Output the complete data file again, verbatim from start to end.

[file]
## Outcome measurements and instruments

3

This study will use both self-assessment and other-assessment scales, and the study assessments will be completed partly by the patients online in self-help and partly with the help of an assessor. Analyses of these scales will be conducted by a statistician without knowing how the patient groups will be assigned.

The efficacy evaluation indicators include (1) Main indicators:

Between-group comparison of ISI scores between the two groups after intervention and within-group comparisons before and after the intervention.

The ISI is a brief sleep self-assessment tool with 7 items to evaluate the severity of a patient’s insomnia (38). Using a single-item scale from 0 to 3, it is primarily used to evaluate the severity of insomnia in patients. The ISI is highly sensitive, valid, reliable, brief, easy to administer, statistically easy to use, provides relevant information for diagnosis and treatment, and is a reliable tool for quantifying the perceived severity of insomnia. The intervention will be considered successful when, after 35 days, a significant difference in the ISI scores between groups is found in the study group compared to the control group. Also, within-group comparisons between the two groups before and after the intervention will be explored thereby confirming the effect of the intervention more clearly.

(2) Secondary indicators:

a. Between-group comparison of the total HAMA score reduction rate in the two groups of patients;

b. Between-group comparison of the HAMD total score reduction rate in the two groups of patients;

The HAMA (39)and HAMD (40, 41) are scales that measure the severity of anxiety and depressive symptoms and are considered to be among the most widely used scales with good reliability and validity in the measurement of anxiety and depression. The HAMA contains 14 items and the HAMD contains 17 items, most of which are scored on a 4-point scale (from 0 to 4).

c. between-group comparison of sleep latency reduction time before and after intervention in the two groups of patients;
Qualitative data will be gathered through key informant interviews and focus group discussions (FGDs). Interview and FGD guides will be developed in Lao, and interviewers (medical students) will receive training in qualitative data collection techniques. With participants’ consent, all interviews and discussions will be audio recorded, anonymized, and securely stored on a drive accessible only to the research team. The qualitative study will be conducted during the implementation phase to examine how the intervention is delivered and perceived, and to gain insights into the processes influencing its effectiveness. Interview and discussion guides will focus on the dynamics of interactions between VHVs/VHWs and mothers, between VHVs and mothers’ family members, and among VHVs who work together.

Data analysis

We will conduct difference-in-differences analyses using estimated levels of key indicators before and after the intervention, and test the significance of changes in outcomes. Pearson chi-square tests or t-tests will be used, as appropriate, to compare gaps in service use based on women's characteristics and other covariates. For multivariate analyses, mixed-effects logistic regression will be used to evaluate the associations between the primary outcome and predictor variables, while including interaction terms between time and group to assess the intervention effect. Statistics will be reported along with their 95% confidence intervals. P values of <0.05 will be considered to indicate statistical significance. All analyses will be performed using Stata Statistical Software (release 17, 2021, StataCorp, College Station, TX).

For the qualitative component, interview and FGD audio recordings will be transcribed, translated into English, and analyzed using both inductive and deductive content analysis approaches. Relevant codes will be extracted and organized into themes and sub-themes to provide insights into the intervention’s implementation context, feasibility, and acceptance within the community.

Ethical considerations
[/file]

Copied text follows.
## Outcome measurements and instruments

3

This study will use both self-assessment and other-assessment scales, and the study assessments will be completed partly by the patients online in self-help and partly with the help of an assessor. Analyses of these scales will be conducted by a statistician without knowing how the patient groups will be assigned.

The efficacy evaluation indicators include (1) Main indicators:

Between-group comparison of ISI scores between the two groups after intervention and within-group comparisons before and after the intervention.

The ISI is a brief sleep self-assessment tool with 7 items to evaluate the severity of a patient’s insomnia (38). Using a single-item scale from 0 to 3, it is primarily used to evaluate the severity of insomnia in patients. The ISI is highly sensitive, valid, reliable, brief, easy to administer, statistically easy to use, provides relevant information for diagnosis and treatment, and is a reliable tool for quantifying the perceived severity of insomnia. The intervention will be considered successful when, after 35 days, a significant difference in the ISI scores between groups is found in the study group compared to the control group. Also, within-group comparisons between the two groups before and after the intervention will be explored thereby confirming the effect of the intervention more clearly.

(2) Secondary indicators:

a. Between-group comparison of the total HAMA score reduction rate in the two groups of patients;

b. Between-group comparison of the HAMD total score reduction rate in the two groups of patients;

The HAMA (39)and HAMD (40, 41) are scales that measure the severity of anxiety and depressive symptoms and are considered to be among the most widely used scales with good reliability and validity in the measurement of anxiety and depression. The HAMA contains 14 items and the HAMD contains 17 items, most of which are scored on a 4-point scale (from 0 to 4).

c. between-group comparison of sleep latency reduction time before and after intervention in the two groups of patients;
Qualitative data will be gathered through key informant interviews and focus group discussions (FGDs). Interview and FGD guides will be developed in Lao, and interviewers (medical students) will receive training in qualitative data collection techniques. With participants’ consent, all interviews and discussions will be audio recorded, anonymized, and securely stored on a drive accessible only to the research team. The qualitative study will be conducted during the implementation phase to examine how the intervention is delivered and perceived, and to gain insights into the processes influencing its effectiveness. Interview and discussion guides will focus on the dynamics of interactions between VHVs/VHWs and mothers, between VHVs and mothers’ family members, and among VHVs who work together.

Data analysis

We will conduct difference-in-differences analyses using estimated levels of key indicators before and after the intervention, and test the significance of changes in outcomes. Pearson chi-square tests or t-tests will be used, as appropriate, to compare gaps in service use based on women's characteristics and other covariates. For multivariate analyses, mixed-effects logistic regression will be used to evaluate the associations between the primary outcome and predictor variables, while including interaction terms between time and group to assess the intervention effect. Statistics will be reported along with their 95% confidence intervals. P values of <0.05 will be considered to indicate statistical significance. All analyses will be performed using Stata Statistical Software (release 17, 2021, StataCorp, College Station, TX).

For the qualitative component, interview and FGD audio recordings will be transcribed, translated into English, and analyzed using both inductive and deductive content analysis approaches. Relevant codes will be extracted and organized into themes and sub-themes to provide insights into the intervention’s implementation context, feasibility, and acceptance within the community.

Ethical considerations